Manchester United Can’t Be Consistent Due To The Injuries

Estimated read time 10 min read


Manchester United have had the most amount of injuries, and had the most number of games missed due to injuries this season by a big margin. We have had 5 or more first team players out injured for every single game this season. While Newcastle in recent weeks and Spurs for a little longer have had some bad injuries. Both have had numerous games this season where they have had an entire clean bill of health with no one out injured.

While it can be argued that injuries to our key players is probably more impactful due to the poor squad we have assembled over the past decade. When we have a key player like Martinez out injured for example, we have to change how we play, as there isn’t anyone else in the squad who has a similar skillset to play out from the back. Likewise when Casemiro is out, we only have Mainoo who can do a similar shielding job in front of the defence. That’s an 18 year old academy player who himself has missed most of the season so far due to injury.

While we’ve had several players out for long spells (Shaw, Martinez, Casemiro, Mount, Malacia, Amad and Mainoo), we’ve also had a revolving door of niggly little injuries that stop players settling and getting any consistency or momentum before they go out injured again. Heaton, Bayindir, AWB, Dalot, Reguilon, Lindelof, Varane, Evans, Maguire, Eriksen, Donny, Amrabat, Hannibal, Martial and Hojlund have all suffered two or more separate injuries keeping them out of 2 or more games each time with as many as 7 games in total being missed by some of them.

The problem with those player injuries is they invariably take a game or two to get back to match fitness, so it’s not just the games they miss, but the fact that there are other games where they aren’t going to be back 100% fit and ready. Games where they might be able to start, but only play 60 minutes, or only fit enough for the bench and the final 30 minutes.

So that’s 7 players out injured for the majority of the season so far. As well as another 15 players who have missed between 4 and 7 games each over several injuries. Twenty-two of our first team squad have suffered injuries that have kept them out of between 15-90% of the season so far.

While the injuries to 22 different members of our first team squad don’t include Greenwood being unavailable due to being sent out on loan at the last minute. Sancho due to his disciplinary issues or the 5 games Antony missed due to being in Brazil dealing with his personal life.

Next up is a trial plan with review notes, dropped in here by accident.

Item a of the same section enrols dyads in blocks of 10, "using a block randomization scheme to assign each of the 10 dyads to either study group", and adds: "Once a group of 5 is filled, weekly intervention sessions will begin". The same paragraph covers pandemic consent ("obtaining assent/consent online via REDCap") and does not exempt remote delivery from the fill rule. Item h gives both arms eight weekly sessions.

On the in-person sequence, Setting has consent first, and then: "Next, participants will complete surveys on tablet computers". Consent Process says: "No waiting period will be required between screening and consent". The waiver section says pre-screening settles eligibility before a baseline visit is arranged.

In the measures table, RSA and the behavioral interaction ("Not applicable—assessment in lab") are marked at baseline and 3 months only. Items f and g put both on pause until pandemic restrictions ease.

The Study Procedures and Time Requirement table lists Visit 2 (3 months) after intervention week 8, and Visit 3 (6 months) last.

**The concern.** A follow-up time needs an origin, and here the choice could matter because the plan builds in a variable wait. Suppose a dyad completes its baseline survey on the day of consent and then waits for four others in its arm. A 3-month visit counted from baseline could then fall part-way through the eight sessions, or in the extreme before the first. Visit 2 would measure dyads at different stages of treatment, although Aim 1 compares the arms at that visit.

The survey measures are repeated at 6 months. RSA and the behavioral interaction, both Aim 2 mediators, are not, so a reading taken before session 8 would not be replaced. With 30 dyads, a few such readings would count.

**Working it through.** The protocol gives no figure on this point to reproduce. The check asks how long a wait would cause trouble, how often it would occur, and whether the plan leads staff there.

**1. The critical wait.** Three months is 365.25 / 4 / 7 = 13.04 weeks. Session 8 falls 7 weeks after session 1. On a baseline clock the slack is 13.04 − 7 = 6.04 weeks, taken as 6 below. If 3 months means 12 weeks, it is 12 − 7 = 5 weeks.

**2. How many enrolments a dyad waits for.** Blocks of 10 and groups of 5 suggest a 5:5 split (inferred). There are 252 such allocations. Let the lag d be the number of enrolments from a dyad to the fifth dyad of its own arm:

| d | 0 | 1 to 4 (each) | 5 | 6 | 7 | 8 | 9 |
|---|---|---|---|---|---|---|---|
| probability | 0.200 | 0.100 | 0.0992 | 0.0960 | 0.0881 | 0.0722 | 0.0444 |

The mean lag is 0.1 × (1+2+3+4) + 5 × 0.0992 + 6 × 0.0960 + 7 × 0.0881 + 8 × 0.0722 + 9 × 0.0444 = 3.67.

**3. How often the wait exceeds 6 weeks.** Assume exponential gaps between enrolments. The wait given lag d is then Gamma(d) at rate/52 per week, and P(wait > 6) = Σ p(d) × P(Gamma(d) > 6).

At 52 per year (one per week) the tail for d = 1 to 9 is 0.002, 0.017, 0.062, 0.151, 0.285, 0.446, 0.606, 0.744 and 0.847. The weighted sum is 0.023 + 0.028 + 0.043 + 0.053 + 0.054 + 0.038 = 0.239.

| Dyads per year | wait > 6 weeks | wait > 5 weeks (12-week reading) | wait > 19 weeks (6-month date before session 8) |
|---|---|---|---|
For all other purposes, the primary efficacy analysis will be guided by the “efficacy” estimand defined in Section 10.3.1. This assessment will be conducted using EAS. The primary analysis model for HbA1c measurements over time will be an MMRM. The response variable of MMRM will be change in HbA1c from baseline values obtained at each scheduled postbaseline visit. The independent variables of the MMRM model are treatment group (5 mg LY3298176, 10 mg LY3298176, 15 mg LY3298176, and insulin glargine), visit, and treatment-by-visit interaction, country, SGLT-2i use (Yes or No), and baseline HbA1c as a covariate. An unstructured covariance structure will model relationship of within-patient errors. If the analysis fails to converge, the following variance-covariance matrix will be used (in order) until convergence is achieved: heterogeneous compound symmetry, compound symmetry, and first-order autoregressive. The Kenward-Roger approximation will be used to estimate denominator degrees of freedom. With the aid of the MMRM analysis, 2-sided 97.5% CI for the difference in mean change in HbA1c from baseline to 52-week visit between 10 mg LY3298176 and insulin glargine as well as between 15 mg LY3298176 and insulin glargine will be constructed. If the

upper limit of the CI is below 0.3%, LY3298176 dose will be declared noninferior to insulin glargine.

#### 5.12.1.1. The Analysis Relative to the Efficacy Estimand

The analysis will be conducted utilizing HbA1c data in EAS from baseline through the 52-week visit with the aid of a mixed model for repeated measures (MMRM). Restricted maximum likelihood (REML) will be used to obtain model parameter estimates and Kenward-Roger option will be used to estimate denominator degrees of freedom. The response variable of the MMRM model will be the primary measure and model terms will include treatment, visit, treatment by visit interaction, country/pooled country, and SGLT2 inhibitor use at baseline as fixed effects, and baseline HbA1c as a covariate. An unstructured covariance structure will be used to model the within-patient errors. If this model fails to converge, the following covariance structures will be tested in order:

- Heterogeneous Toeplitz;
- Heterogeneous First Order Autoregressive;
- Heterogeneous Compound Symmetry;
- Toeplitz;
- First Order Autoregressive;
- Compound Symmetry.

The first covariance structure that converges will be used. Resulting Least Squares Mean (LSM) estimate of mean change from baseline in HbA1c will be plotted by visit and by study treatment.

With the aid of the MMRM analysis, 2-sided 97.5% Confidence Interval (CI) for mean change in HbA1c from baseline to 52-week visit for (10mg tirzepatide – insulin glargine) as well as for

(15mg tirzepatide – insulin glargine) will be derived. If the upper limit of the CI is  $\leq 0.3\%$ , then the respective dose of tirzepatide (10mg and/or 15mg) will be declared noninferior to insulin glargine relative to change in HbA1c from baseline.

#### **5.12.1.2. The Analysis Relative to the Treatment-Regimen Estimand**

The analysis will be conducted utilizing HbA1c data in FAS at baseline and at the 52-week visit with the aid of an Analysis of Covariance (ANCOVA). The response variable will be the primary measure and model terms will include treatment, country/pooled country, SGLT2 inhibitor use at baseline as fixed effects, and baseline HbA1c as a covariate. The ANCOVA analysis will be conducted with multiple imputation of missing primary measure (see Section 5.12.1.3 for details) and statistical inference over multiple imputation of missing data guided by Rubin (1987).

How on earth are we supposed to gain any sort of consistency when Onana, Kambwala, McTominay, Bruno, Pellistri, Rashford and Garnacho are the only members of our first team squad to miss less than 2 games this season due to injury (McTominay, Pellistri, Rashford and Garnacho have all missed 1 game due to injury).

So this season, no other Premier League team has had anything close to the sort of injury problems we have had to contend with, or had players missing due to personal issues or indiscipline.

As to what the manager is doing tactically, it has changed many times this season, out of necessity to mitigate our own limitations rather than to try and gain some kind of advantage over the opposition.

Ignore the 4321, it’s a massive over simplification designed to give fans a rough idea about where players will be playing on the pitch. Those sort of formations in the press were originally designed so that people listening on the radio would have a better idea about what is happening during the commentary. Other than during kick off no side will be in the formation that is stated.

Typically you have two game state formations, one with the ball and one without the ball. More tactically astute managers might have 3 or 4 or maybe more that they may want their players to use during different stages of the game. Some managers for example might have a shape they want their team to be in when they first lose the ball, in an attempt to try and win it back through counter pressing. With another shape adopted if they don’t win it back within a specified amount of time. Yet effectively you have what shape you look to build attacks in, and what shape you drop back into when you lose the ball (defensive shape).

From watching us this season, it seems that we are trying to stick to a limited number of shapes, yet how we play in them are the tactical variations. We look to build play with a 3-1 type shape from the base, with one fullback forming a defacto back three and the other pushing forward, with a single player in the pivot in midfield. While there seems to be a bit more variation in how he’s set up the 6 players in attack. This has often depended on who he has available for fullback, as well as who can play in those positions.